Ap%2018%20surf%20type%203
Surf Type
2018
lasercut magazine page with collage
11 x 9 inches; 28 x 23 cm.
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RBWCMX
2017
acrylic on aluminum panel
61 x 63 inches; 104 x 160 cm.
Ap%2018%20surf%20type%2013
Surf Type
2018
lasercut magazine page with collage
11 x 9 inches; 28 x 23 cm.
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Surf Type

December 6th 2018 – January 19th 2019
83 Grand Street
Press
Artforum

Concurent with SportCult, Team will also present a solo by Ann Pibal as the second entry in our project room series “Gallery B”. Pibal’s presentation will focus on three recent abstract paintings; their crisp, geometric designs contradicted by the very human manner in which they have been executed.

Further complicating one’s reading of these semi-austere paintings are a grid of works on paper that use surfer magazines as source material. There is a shared luminosity present in the drawings and in the paintings, grounding these surfer dudes in a perpetual magic hour, and allowing the notion of prowess to be easily transcribed from these bronzed icons to painters painting.  

Pibal has frequently drawn parallels between the practices of painting and surfing. They are both predominantly solitary pursuits where silence and waiting are as much a part of the “action” as play and work itself. Calm, centered and focussed, Pibal’s paintings also appear built for speed. They remain steadfastly committed to inhabiting the modernist agenda while still reveling in the glories of Zigzag, Sup Magazine, Surfer, Beach Beat, Hyperflex, BIC, Spyder, Formula Energy and Hurley Advantage.

Some Notes on Ann Pibal’s “Surf Type” drawings

Surfing is something like 90% not–surfing. Ann Pibal’s drawings balance moments of acrobatic grace with the surrounding time traveling, waiting, watching, being watched, and wiping out. The saying goes that the best part of surfing is talking about it afterwards; the clearest manifestation of that adage is The Surfer’s Journal, a publication that prints page after glossy page of backlit waves and sapphire swells dotted with colorful boards and delightfully athletic bodies. Dismantling a trove of vintage issues found in Todos Santos, Mexico, as well as relatively recent issues from her own allowed-to-lapse subscription, Pibal has made three groups of drawings under the collective title Surf Type. Each grouping corresponds to a distinctive quality of light, with the bleached heat of high noon daylight contrasted by saturated color backings, and lineups of hearts, stars, and the worn appeal “Save the Whales” corroding into pattern. The lustrous, mercurial, silver drawings are criss-crossed with x’s and in the fleeting glow of the golden hour drawings, abstracted characters and symbols diffuse foreground and background, as twilight fades to black. Crisp patterns are laser cut into the images, distributing the graphic across the pictorial; as the figure-ground relationship between them shifts, the rhythmic patterning reads as schematic of ocean swell.

The tantalizing and idyllic images selected by Pibal are emblematic of The Surfer’s Journal, which could masquerade as a tome of centerfolds for oceanographers, but are equally emblematic of the social and cultural dynamics of surfing. For all the waxing poetic on the power and beauty of the ocean, there is an equal amount of ink spilled chronicling a distinctly patriarchal history, steaming with unchecked colonial conceit; the jet-set protagonists foregrounded on these pages are almost exclusively a cast of white-guys-being-dudes. Throughout its almost 28-year existence, only two issues of The Surfer’s Journal have featured a woman on the cover, and the sole female presence in the Surf Type photos is a Russian model hired to ride an elephant through a Polynesian jungle for the film Strange Rumblings in Shangri-La. Pibal’s drawings poke holes in the fantasy of the images, slicing through the scenes of manufactured escapist fiction.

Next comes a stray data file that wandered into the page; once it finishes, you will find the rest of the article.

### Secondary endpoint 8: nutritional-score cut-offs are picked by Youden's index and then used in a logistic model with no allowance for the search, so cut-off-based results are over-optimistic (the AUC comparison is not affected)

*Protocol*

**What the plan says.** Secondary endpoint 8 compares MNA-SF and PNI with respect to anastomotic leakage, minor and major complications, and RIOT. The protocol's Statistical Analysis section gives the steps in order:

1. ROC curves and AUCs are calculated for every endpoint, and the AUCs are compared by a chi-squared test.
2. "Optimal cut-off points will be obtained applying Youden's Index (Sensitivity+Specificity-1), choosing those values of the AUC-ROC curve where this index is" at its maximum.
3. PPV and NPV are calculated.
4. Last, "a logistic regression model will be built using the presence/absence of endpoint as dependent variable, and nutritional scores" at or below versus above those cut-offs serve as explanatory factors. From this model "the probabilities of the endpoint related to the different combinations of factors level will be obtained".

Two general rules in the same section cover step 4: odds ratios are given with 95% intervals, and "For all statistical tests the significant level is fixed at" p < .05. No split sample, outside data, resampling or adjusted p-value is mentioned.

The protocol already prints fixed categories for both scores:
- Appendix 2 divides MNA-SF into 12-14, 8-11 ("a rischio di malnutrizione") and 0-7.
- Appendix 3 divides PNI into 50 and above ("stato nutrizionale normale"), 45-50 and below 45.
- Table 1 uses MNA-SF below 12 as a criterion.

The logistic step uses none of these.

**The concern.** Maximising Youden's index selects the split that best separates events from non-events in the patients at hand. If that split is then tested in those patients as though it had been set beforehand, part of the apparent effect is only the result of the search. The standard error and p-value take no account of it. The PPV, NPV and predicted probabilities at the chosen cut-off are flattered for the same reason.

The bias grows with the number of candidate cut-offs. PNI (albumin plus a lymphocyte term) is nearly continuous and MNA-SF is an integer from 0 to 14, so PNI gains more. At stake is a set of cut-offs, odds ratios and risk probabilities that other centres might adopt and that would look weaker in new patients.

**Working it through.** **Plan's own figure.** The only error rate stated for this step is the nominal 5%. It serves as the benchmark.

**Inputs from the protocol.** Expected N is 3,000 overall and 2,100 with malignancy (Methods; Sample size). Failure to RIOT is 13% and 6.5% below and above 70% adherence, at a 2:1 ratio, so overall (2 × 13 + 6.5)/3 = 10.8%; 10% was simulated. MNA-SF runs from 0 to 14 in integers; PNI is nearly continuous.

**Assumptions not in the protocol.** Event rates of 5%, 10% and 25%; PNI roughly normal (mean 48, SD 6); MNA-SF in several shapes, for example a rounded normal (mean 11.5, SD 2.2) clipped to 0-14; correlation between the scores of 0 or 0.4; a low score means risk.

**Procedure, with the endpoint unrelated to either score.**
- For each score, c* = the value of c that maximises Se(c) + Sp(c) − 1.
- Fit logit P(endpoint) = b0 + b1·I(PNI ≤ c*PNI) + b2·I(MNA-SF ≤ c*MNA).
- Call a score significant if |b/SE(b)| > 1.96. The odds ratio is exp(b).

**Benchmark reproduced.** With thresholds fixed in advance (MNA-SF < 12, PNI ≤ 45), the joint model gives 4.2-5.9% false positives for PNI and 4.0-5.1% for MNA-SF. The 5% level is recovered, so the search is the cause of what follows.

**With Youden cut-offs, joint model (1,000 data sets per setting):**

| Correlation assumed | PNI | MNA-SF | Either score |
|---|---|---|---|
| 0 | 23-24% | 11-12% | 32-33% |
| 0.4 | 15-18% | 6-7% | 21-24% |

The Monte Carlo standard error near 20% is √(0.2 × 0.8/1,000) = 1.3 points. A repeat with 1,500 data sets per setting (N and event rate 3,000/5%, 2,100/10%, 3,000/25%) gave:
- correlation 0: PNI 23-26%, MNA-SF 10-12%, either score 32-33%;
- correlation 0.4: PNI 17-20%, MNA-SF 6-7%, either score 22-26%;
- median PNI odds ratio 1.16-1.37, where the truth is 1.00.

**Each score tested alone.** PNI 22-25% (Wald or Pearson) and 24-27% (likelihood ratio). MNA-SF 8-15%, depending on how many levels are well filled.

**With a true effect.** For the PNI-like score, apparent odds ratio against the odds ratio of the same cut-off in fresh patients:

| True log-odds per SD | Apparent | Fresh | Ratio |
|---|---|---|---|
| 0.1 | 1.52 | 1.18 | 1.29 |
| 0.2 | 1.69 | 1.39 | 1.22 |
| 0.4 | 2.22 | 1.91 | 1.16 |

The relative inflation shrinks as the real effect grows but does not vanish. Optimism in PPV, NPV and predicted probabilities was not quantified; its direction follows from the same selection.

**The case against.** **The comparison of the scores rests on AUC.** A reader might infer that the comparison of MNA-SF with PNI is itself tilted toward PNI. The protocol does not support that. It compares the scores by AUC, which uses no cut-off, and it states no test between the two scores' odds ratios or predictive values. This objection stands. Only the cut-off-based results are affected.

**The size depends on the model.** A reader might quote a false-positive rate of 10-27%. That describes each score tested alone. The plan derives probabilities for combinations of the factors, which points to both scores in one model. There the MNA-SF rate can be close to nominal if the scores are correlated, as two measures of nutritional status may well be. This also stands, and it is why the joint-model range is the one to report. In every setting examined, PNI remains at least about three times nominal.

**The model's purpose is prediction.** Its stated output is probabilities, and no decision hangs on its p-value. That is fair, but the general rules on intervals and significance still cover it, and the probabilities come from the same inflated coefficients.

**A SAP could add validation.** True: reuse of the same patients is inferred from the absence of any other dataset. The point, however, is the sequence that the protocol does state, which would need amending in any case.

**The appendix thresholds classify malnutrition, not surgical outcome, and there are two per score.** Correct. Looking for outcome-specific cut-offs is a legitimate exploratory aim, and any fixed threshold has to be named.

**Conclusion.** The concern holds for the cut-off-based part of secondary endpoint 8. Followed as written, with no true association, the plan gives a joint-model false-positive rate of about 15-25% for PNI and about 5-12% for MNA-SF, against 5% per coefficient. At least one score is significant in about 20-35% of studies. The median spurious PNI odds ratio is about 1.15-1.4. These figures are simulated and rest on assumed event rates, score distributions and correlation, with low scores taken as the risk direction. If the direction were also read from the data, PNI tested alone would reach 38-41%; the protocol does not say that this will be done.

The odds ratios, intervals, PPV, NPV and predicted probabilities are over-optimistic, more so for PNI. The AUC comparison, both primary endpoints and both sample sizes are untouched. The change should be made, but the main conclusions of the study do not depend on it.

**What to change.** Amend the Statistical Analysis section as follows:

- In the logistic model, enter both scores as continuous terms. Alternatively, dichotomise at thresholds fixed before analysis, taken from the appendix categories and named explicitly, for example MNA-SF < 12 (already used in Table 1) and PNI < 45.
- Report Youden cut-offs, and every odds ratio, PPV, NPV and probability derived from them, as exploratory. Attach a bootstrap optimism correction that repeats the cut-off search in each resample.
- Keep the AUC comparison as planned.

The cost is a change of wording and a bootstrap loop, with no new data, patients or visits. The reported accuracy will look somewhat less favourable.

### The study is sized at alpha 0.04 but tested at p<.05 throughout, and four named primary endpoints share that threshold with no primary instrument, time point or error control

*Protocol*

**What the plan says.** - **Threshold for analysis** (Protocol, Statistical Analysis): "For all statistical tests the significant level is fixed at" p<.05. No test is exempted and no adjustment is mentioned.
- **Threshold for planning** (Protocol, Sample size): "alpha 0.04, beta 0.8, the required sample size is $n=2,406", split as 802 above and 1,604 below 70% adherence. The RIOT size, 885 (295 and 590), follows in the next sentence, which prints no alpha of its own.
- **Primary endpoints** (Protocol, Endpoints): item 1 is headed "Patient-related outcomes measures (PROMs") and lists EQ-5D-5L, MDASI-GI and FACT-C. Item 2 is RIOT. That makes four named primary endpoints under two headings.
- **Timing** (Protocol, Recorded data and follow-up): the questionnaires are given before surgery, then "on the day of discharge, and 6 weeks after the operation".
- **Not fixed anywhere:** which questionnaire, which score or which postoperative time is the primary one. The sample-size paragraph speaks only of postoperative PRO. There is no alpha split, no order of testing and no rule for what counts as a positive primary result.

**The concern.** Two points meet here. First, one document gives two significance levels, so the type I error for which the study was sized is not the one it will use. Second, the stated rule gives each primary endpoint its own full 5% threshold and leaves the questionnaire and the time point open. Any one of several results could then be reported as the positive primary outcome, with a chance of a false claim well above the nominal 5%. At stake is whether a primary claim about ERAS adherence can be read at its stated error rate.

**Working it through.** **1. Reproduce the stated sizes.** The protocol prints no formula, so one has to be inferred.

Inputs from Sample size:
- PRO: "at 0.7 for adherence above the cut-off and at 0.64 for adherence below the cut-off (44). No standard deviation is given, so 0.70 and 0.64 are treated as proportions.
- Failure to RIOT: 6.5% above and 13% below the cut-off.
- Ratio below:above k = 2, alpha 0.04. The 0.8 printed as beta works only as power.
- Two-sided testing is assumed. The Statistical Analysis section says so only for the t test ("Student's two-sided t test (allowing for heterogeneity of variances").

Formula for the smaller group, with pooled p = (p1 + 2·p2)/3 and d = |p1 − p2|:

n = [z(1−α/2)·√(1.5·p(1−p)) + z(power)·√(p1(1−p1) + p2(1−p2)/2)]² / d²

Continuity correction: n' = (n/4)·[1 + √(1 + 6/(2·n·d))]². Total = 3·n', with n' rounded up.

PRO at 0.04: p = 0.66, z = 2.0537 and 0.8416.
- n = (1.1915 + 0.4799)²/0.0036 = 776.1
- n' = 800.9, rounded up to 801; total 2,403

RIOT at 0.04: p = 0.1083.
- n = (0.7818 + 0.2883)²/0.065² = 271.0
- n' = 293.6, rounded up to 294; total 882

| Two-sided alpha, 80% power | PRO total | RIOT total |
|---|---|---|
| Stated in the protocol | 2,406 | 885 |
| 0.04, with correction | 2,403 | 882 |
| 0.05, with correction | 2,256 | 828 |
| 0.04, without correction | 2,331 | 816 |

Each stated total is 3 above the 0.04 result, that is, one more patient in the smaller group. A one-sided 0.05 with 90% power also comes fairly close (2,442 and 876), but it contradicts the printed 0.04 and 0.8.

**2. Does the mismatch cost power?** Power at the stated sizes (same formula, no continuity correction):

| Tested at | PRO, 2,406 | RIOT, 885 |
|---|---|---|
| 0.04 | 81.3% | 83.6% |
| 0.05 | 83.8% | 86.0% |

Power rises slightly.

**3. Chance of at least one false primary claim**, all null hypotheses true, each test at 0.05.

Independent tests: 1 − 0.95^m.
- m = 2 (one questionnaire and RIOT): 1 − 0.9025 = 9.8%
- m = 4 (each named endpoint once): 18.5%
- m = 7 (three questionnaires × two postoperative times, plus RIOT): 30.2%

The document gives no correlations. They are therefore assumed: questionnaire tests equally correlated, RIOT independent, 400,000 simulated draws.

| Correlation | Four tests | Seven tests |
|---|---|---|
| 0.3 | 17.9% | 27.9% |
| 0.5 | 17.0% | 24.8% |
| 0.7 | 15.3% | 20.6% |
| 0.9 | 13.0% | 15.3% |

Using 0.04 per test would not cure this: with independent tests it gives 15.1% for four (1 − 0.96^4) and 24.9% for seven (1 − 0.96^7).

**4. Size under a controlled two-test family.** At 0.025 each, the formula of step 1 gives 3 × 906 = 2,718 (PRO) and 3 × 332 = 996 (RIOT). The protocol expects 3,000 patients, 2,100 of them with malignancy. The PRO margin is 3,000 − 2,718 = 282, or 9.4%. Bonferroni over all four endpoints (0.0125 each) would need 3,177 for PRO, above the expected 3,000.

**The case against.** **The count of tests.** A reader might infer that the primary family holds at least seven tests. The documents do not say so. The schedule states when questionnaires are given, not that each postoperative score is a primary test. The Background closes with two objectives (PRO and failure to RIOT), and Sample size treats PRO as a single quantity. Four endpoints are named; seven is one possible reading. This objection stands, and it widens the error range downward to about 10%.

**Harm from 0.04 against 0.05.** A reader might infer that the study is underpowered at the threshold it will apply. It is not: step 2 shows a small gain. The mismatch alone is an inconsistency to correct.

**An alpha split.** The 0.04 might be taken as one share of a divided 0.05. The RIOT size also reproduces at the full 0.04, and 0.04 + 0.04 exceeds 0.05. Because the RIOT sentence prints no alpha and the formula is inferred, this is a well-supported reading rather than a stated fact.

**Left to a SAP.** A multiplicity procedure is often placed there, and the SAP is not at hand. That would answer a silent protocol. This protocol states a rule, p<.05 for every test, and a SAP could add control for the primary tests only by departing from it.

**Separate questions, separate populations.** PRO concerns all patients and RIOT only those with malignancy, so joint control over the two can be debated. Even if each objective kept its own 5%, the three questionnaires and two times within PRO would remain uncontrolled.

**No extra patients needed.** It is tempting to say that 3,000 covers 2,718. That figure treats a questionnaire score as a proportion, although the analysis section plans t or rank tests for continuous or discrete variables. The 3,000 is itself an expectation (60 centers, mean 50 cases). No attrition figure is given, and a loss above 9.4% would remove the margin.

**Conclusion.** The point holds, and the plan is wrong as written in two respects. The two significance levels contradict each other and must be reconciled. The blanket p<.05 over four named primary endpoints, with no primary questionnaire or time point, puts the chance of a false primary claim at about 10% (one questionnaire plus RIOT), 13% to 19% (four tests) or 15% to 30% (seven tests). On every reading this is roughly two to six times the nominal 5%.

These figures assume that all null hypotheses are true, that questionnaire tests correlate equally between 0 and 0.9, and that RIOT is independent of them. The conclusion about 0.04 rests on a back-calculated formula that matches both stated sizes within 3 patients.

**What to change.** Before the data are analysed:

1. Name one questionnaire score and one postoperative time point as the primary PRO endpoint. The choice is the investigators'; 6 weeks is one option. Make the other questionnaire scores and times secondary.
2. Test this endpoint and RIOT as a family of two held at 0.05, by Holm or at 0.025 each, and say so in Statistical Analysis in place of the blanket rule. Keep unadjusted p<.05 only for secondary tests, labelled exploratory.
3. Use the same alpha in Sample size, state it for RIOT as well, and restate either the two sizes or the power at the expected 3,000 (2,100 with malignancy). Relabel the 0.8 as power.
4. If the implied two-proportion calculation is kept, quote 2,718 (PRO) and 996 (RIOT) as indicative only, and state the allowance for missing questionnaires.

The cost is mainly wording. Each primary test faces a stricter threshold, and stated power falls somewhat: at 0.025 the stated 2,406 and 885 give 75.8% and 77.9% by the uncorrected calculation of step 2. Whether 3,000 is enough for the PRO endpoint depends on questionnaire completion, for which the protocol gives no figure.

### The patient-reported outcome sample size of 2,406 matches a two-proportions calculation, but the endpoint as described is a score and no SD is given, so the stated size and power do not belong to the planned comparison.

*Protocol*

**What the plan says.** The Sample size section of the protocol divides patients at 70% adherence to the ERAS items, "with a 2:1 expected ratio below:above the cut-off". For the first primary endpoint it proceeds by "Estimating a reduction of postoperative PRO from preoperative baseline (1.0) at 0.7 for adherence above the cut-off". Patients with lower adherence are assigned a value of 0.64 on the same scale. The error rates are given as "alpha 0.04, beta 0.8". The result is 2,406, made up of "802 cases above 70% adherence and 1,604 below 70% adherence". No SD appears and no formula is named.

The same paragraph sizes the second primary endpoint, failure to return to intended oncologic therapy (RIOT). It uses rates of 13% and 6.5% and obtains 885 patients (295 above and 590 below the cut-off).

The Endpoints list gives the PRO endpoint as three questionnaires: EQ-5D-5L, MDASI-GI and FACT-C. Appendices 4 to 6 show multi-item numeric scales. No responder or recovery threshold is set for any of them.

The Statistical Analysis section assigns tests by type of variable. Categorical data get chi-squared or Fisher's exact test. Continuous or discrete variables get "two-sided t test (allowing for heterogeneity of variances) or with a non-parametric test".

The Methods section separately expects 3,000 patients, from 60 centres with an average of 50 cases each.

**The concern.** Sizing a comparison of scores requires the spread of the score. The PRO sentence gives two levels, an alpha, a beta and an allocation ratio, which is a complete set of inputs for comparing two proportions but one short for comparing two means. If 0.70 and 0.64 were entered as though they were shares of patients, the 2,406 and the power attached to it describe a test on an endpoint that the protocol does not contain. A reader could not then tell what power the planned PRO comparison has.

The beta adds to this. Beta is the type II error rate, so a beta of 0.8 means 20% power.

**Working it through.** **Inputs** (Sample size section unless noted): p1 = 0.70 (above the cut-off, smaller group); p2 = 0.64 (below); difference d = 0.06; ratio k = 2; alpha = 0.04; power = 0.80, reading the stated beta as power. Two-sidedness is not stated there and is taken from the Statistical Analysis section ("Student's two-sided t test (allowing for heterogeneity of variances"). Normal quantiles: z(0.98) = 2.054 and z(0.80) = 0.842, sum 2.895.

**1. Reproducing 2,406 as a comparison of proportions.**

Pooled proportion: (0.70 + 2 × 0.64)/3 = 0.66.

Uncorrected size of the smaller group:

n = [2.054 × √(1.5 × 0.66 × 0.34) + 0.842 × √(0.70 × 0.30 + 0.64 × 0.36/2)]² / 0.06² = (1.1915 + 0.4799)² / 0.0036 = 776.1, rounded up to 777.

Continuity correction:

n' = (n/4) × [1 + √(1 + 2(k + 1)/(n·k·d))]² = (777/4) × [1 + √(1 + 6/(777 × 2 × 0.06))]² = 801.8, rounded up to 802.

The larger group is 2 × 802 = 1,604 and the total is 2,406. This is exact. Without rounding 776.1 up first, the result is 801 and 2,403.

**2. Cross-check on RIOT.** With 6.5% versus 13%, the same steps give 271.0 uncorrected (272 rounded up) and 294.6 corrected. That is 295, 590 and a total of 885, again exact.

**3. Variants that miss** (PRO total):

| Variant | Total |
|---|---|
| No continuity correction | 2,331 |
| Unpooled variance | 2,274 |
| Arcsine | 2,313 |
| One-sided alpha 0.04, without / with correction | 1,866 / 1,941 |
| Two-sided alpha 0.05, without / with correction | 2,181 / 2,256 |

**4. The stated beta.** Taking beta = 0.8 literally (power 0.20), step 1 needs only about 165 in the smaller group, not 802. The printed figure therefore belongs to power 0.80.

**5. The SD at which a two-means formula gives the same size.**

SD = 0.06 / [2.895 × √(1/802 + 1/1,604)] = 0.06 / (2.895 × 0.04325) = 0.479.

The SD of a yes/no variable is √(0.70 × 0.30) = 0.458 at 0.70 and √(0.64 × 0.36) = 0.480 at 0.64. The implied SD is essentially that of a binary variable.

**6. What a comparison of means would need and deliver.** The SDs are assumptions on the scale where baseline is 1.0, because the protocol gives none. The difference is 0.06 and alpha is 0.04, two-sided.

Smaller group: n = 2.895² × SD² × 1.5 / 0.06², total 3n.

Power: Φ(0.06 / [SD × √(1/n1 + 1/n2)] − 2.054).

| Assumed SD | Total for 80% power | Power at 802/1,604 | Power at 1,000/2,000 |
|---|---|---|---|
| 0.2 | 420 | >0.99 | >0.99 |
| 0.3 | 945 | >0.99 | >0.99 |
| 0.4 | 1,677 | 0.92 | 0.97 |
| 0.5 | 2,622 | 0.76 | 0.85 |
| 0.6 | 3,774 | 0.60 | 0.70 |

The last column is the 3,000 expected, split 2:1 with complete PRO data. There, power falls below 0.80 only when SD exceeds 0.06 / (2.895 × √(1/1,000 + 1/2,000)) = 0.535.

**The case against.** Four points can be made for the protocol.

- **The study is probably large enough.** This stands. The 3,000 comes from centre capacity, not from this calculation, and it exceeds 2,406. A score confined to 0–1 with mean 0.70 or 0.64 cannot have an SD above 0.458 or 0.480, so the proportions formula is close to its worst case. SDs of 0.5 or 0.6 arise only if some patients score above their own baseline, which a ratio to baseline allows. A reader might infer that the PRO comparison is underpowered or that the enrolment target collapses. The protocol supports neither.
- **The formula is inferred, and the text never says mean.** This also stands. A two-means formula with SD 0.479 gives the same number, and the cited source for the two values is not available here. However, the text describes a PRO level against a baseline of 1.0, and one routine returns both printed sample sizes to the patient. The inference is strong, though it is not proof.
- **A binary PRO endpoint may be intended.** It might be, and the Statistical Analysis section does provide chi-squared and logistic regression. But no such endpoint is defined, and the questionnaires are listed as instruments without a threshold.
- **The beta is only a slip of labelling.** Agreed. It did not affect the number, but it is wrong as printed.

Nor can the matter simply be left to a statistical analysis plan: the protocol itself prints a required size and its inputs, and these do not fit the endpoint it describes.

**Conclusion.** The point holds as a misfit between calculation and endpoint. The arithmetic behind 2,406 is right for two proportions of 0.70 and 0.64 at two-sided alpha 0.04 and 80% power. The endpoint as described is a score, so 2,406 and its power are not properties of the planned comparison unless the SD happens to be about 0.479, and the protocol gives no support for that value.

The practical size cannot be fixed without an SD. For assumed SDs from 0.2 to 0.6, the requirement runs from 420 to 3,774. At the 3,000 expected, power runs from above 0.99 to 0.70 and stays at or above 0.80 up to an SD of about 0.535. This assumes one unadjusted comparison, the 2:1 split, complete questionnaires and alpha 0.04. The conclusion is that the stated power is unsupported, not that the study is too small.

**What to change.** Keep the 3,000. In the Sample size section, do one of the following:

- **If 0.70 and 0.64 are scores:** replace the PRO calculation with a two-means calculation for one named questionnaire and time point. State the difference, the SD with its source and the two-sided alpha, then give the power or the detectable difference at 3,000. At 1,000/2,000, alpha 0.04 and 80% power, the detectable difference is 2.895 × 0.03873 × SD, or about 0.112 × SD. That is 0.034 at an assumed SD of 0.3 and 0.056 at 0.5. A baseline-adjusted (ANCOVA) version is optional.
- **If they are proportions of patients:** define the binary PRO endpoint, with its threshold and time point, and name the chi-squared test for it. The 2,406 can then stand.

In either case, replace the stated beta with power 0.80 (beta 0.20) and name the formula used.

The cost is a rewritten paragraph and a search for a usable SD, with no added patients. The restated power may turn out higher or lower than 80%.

Present in several of the drawings is surfing’s golden boy, Laird Hamilton, whose origin story–the chosen son, progenitor of tow-in surfing, conqueror of big waves–positions him as an archetypal figure, both of surfing and masculinity. One can all too easily imagine the biopic titled Vir Heroicus Sublimis, with “chiseled” and “force of nature” as leading adjectives throughout the opening montage. This brand of rugged male bravado is surf marketing orthodoxy, its heroes presented unironically as interlocutors with sublime forces. Pibal’s selections shift our focus to allow room for speculation about the durability of the conditions supporting these cultural icons. 

Ultimately, Pibal employs the Journal as a device to address modernism’s exclusive-by-definition orthodoxy, and the patriarchal inheritance offered by 20th and 21st century American painting. Using this material as the physical substrate for her drawings, Pibal subsumes and transforms the shared context and gendered history of both painting and surfing to examine persistent aesthetic and social legacies.  

The gallery is open from Tuesday through Saturday, 10am to 6pm. For further information and/or photographs, please call 212 279 9219.

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Dsc_3063_129_0
RWPT1/2
2018
acrylic on aluminum panel
39 x 29 inches (each panel); 100 x 74 cm. (each panel)
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CBLT
2018
acrylic on aluminum panel
16.25 x 12.75 inches; 42 x 32 cm.
Ap%2018%20surf%20type%201
Surf Type
2018
lasercut magazine page with collage
11 x 9 inches; 28 x 23 cm.